Episcopal churches go for Pokémon Go
[Episcopal News Service] Pokémon Go is a game, but Christie Tugend is ready to nominate it for a Nobel Peace Prize.
“In the middle of these contentious times, people are coming out of their houses,” said Tugend, parish administrator for Christ Church, Coronado, in the Diocese of San Diego. “They’re walking their neighborhoods and public places, gathering together at all times of the day, and interacting with one another with kind and friendly words and smiles on their faces. Barriers seem to disappear. Okay, so they’re walking around with their noses in their cell phones but still…”
Tugend is among the millions of people playing Pokémon Go, an augmented reality game where folks use their phones to find and capture animated creatures. The game, released in early July, has experienced record-breaking growth, with an estimated 30 million downloads in just a few weeks. Tugend and others are not only playing the game themselves but also taking advantage of its wild popularity by extending Christian hospitality.
Gamers are showing up at churches – in their yards and inside – to play the game; many church buildings are “Pokestops” and “Gyms,” places where gamers can collect creatures. Some churches are offering free water and places to sit, play, and talk. Others are hosting events or creating space for recharging stations.
“When is the last time we have had a literal flood of people onto our parish grounds?” asked the Rev. Mark A. Spaulding, rector of Holy Cross Episcopal Church, Castro Valley, in the Diocese of California. “How shall we respond? ‘Keep them out. Don’t step on the daisies?’ Or, ‘Welcome, we are glad you are here! Here is a chair to make it more comfortable for you.’ The game’s draw has provided a golden opportunity to tell our story, the story of how God loves us and draws us toward peace, justice, and love for all of creation.”
After the first day of the game’s launch, Spaulding asked a parishioner to make a sign to post outdoors. Using the game vernacular, the sign welcomes trainers and Ingress teams. A photo of the sign found its way on Reddit, a social networking site, which sparked hundreds of comments about Christianity and the faithful witness of churches like Holy Cross.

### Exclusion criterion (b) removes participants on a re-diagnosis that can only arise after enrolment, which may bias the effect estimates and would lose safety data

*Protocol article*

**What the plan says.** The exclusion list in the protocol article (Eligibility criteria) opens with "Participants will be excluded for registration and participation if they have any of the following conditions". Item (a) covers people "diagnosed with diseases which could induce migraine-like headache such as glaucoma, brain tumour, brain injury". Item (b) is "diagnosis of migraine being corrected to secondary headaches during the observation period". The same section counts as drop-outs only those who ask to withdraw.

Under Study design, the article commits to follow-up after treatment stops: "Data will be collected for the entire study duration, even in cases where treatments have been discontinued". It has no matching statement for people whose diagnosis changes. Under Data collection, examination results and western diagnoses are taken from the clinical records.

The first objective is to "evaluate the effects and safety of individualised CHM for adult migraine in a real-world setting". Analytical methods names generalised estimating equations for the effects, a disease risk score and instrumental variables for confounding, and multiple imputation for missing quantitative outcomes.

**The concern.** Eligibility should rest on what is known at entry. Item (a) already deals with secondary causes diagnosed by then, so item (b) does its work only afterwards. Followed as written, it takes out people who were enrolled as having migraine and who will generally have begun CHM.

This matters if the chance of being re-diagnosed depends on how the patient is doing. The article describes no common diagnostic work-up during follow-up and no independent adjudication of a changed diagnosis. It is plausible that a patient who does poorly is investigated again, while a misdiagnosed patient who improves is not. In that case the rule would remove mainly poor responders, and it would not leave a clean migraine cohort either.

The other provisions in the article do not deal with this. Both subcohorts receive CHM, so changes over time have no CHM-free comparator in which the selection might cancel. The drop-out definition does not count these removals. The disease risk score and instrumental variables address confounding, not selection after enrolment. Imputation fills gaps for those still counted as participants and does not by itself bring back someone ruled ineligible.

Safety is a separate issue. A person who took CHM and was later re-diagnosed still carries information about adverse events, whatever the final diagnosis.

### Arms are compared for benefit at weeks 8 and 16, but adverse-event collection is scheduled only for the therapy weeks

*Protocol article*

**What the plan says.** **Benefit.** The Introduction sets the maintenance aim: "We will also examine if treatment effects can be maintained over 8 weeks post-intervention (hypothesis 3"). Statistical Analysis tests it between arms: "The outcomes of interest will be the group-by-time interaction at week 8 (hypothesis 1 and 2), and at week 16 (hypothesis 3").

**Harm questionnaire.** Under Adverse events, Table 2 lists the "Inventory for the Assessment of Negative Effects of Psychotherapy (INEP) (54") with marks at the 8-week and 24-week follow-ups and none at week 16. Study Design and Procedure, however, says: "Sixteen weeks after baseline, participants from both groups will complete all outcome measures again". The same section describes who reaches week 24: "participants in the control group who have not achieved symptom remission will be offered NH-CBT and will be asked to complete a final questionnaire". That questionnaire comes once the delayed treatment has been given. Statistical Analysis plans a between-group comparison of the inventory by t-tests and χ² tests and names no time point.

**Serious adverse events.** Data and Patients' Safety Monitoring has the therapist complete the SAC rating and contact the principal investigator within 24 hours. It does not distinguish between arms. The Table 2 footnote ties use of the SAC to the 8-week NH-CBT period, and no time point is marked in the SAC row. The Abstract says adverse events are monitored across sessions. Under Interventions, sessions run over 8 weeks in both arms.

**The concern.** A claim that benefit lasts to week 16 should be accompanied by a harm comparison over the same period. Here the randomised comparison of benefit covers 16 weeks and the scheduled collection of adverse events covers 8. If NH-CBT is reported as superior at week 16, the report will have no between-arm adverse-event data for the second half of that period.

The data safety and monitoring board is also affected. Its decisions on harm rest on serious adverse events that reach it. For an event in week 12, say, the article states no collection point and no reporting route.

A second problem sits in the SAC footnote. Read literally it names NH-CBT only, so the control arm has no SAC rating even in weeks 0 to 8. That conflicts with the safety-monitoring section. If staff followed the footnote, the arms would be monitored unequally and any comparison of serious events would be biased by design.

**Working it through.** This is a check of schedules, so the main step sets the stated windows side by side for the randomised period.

Said Spaulding, “If this silly little game is the tool that invites the profound and deeper work of making spiritual connections, then yeah, we are all in!”
At St. Stephen’s Episcopal Church, Sherman, Texas, a pastoral-size congregation in the Diocese of Dallas, the Rev. J. Wesley Evans invited a local Pokémon Go group to come inside and recharge their phones.
“Our next step is to make ourselves more hospitable for players by placing a cell phone charging station in our parish hall, which also happens to be in range of our two Pokestops. We’ll also start providing water because Texas gets really hot!” said Evans.
This type of “hospitality is an opportunity for the church, particularly in an era when so few people consciously come to us anymore. People are getting outside, meeting strangers, and contributing to the growth of downtown. Our role in this, I think, is to give people a positive experience of church.”
Some Christians have derided the game, calling it either “of the devil,” said Evans, or dismissing it as a waste of time.
“With Pokémon Go, the opportunity is more of a what not to do rather than anything specific,” he said. “People are coming to the building, and we can either do what should be the norm, show hospitality like Jesus, or we can build a wall because we don’t want ‘those kind of people.’”
To help churches respond to the Pokémon Go phenomenon, Forward Movement produced some free resources available for download. A poster welcomes gamers — and, if they’re still searching for something, invites them to learn more about the church, to come to worship, to talk, and to explore. A free bulletin insert is designed for parishioners who may or may not know a lot about the game. It explains Pokémon Go and offers some suggestions for engagement.